PEORIA, Ill. (CNS) — The Vatican’s June 28 decree that U.S. Archbishop Fulton J. Sheen lived a life of heroic virtues and should be considered venerable — advancing his sainthood cause — prompted much rejoicing in his home state of Illinois.
“This is a great day for the Catholic Diocese of Peoria and the Catholic Church in America,” said Bishop Daniel R. Jenky of Peoria, who added that the “heroic virtues of a son from central Illinois and a priest of Peoria have been recognized by the Catholic Church.”
“Fulton Sheen’s zeal, wisdom, and holiness should help us build our faith,” he said.
Msgr. Stanley Deptula, executive director of the Archbishop Fulton John Sheen Foundation in Peoria, said it was “not a coincidence that the church would render its decision on the heroic virtue of Archbishop Sheen on the same day as the Supreme Court issues its decision on the health care plan.”
He said the timing of the announcement shows how the church in the United States “needs heroes” and that Archbishop Sheen can “be an inspiration and a consolation to our bishops and other church leaders” since he was “a man of courage, and priest of prayer.”
The decree issued by the Congregation for Saints’ Causes and signed by Pope Benedict XVI said Archbishop Sheen should be considered venerable because he heroically lived Christian virtues.
In general, the church must then confirm two miracles before sainthood is declared. The first miracle is needed for beatification and the second for canonization.
The decree came just more than 13 months after Bishop Jenky, as head of Archbishop Sheen’s home diocese, presented Pope Benedict with two thick volumes about the life of the prelate.
Archbishop Sheen, who was born in Illinois in 1895 and died in New York in 1979, was an Emmy-winning televangelist. His program, “Life is Worth Living,” aired in the United States from 1951 to 1957.
Last September, a tribunal of inquiry was sworn in to investigate the allegedly miraculous healing of a newborn whose parents had prayed to the archbishop’s intercession.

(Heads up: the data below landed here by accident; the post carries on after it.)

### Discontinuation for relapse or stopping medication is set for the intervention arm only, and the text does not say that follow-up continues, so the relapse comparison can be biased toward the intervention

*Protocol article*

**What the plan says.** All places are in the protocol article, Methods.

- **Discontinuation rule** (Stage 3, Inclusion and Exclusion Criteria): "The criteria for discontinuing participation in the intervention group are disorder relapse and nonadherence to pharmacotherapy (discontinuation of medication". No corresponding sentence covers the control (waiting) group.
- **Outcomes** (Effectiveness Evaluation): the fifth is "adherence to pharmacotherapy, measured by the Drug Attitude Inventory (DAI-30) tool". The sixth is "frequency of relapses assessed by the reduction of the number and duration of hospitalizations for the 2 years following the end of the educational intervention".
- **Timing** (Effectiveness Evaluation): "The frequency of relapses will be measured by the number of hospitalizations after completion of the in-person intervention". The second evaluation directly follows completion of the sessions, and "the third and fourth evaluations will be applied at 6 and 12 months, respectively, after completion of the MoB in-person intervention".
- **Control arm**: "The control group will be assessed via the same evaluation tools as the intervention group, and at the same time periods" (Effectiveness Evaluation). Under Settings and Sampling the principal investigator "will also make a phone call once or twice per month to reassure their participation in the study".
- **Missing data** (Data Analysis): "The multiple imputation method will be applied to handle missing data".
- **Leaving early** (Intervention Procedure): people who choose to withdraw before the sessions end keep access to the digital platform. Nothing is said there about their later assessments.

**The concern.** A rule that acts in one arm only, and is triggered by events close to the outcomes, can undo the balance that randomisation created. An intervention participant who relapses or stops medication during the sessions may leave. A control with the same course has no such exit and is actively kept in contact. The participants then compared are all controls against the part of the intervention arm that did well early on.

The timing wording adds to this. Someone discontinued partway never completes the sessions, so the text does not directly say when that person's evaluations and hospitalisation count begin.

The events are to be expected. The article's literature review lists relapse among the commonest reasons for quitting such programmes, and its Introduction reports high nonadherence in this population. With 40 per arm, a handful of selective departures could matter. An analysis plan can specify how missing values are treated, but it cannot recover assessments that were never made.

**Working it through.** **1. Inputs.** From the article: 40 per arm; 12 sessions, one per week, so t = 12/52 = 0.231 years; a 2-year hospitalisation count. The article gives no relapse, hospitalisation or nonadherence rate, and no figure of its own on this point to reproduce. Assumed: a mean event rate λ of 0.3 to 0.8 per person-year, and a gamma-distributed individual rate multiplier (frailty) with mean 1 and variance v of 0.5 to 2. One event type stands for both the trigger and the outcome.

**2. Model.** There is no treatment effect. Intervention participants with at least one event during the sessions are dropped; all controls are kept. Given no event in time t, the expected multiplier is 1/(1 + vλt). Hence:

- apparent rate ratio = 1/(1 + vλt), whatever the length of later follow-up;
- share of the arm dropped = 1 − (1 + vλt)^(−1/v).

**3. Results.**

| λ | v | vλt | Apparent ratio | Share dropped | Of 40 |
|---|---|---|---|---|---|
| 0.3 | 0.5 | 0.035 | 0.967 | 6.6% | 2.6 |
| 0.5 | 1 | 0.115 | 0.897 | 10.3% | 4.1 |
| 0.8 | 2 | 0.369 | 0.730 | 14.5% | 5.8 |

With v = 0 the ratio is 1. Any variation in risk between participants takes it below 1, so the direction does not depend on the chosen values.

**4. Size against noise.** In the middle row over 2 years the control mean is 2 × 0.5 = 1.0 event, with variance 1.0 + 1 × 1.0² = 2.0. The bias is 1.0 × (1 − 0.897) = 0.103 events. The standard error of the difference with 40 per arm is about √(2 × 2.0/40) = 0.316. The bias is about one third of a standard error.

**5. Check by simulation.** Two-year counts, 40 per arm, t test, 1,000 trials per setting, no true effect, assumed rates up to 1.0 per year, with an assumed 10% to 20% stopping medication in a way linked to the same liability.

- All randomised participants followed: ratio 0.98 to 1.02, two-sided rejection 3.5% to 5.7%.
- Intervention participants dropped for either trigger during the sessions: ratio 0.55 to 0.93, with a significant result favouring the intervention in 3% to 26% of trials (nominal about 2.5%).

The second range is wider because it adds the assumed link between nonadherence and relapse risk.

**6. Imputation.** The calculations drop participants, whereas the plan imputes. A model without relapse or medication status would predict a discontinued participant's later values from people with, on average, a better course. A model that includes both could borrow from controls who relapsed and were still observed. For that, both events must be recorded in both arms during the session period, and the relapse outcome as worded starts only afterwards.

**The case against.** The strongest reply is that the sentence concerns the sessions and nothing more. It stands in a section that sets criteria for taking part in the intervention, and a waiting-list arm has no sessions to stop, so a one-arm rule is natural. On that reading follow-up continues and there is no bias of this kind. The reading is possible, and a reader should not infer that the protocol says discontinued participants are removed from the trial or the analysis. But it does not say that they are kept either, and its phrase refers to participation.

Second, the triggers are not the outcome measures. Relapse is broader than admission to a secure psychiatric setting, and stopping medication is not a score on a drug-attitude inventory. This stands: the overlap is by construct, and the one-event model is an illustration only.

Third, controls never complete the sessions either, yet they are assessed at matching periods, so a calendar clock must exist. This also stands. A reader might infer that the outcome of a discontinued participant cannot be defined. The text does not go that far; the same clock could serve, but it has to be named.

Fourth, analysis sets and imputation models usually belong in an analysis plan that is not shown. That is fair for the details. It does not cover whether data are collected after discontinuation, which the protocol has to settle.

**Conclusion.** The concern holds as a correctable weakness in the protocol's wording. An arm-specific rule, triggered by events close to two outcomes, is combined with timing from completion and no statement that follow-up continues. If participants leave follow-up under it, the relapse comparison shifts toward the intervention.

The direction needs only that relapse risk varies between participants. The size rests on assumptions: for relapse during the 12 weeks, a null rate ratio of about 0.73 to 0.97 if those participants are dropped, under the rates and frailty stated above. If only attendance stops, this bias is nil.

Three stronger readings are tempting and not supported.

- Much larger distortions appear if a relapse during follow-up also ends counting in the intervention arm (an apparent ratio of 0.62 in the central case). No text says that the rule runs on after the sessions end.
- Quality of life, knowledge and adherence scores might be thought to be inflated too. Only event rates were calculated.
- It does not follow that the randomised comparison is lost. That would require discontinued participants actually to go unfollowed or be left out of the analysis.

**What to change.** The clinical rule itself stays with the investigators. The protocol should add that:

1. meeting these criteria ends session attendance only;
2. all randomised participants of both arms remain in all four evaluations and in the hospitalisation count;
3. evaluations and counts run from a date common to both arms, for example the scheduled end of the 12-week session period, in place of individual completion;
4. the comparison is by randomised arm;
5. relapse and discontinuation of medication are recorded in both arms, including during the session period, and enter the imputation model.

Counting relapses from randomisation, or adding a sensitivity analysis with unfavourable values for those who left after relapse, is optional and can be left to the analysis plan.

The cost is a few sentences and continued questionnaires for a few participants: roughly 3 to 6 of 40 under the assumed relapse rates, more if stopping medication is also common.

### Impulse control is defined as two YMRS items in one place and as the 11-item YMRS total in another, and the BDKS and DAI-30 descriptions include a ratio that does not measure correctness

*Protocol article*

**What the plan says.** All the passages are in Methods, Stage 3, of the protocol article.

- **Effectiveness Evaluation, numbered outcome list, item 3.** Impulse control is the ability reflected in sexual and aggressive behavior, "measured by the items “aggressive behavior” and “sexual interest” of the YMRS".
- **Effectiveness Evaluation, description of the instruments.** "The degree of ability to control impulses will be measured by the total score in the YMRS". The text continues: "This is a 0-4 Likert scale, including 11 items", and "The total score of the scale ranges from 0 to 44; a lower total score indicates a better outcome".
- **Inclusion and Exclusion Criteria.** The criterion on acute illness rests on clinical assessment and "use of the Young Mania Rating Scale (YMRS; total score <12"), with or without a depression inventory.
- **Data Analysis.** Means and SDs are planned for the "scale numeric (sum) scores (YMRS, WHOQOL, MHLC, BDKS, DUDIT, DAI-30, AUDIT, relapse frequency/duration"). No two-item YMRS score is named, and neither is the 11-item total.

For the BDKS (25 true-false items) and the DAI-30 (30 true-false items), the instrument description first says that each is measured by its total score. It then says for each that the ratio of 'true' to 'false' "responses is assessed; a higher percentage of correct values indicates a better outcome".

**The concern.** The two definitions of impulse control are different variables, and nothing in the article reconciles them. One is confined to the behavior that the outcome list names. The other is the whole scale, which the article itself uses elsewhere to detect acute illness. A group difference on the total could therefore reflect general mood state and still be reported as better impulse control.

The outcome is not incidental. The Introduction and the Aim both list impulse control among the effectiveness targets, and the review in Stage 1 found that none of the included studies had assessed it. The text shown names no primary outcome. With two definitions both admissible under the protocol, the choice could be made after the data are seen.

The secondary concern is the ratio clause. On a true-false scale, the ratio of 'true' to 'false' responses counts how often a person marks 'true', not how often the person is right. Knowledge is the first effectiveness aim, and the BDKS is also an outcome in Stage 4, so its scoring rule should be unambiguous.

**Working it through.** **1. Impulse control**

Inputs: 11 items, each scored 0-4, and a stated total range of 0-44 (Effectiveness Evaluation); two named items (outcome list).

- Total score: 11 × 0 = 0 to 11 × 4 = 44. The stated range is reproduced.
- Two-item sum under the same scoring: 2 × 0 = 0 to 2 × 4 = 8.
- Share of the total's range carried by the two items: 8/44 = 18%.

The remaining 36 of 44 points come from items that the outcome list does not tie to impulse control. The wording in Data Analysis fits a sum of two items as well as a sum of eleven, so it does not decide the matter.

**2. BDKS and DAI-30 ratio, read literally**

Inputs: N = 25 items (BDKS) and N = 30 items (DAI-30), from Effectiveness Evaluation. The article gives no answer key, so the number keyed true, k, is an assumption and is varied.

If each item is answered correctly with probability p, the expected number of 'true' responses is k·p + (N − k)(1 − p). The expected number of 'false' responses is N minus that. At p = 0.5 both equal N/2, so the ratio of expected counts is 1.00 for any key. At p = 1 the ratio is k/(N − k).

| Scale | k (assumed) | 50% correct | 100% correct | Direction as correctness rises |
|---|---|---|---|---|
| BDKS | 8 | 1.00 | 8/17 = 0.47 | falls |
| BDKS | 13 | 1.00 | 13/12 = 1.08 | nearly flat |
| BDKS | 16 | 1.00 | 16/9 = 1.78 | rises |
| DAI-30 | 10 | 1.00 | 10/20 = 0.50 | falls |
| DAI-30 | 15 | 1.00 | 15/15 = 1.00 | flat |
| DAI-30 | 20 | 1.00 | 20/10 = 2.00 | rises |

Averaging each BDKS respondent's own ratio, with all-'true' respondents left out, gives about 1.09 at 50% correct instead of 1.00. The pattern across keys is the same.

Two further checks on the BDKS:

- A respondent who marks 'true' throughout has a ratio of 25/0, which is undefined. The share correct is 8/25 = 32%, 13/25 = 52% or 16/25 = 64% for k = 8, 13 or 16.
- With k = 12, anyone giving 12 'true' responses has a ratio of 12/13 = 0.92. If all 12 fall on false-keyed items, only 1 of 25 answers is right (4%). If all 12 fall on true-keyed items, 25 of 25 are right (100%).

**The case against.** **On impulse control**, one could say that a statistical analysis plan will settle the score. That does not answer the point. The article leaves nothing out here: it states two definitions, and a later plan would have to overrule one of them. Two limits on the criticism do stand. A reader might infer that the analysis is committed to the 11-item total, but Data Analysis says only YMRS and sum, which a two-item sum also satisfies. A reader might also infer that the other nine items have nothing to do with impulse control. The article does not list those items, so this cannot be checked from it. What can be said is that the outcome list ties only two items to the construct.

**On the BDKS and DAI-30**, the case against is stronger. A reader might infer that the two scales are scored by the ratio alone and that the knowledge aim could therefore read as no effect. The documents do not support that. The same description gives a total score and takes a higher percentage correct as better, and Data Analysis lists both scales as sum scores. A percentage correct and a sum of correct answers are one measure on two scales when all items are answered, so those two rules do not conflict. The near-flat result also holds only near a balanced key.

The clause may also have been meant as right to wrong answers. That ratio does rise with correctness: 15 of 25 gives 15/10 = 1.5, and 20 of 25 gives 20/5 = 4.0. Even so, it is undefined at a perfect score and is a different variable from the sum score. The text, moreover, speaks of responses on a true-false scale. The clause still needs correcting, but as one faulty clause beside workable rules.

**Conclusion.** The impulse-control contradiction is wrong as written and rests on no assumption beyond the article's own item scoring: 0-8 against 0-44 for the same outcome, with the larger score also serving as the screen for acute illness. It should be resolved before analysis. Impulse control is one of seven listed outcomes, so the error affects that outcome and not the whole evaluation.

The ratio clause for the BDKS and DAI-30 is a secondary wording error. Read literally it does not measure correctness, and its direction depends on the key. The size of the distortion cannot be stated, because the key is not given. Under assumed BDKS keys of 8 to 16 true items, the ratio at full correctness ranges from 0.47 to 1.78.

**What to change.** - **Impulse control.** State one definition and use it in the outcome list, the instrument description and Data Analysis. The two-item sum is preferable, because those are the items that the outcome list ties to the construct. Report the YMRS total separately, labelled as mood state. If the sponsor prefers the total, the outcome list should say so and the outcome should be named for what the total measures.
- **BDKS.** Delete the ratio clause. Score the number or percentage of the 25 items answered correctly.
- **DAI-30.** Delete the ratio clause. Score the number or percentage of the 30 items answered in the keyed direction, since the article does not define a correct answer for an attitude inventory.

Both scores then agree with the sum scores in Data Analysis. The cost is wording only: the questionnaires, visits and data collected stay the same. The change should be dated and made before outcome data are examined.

“We are all living through this wonderful moment,” said Andrea Ambrosi, postulator of the cause for canonization of Archbishop Sheen.
“As you can tell, the cause is taking a special road — and quite quickly thus far. This is due to the importance of this cause for Fulton Sheen’s sainthood to the American church and all the faithful. We hope to go on with continued momentum,” she said.
Father Andrew Apostoli, a Franciscan Friar of the Renewal from New York who is vice postulator, said he was “excited by this news.”
He similarly noted the significance of the announcement falling on the same day as the Supreme Court decision on health care law, pointing out that Archbishop Sheen was a “great leader of the faith, a defender of the freedom of religion and of our rights as Americans.”
He said Archbishop Sheen “certainly had much to say in defending religious freedom — not just in our country but around the world.”
Oblate Father Andrew Small, national director of the Pontifical Mission Societies, pointed out that Archbishop Sheen’s role as head of the Propagation of the Faith from 1950 to 1966 enabled him to spread the Gospel message “far and wide — from Peoria to Pretoria; New York to New Delhi.”
“He teaches us still that the church is missionary by her very nature,” he added.
Bishop Jenky announced that he will celebrate a public Mass of Thanksgiving to honor Archbishop Sheen Sept. 9 in Peoria’s Cathedral of St. Mary — the same cathedral where the archbishop was ordained to the priesthood.
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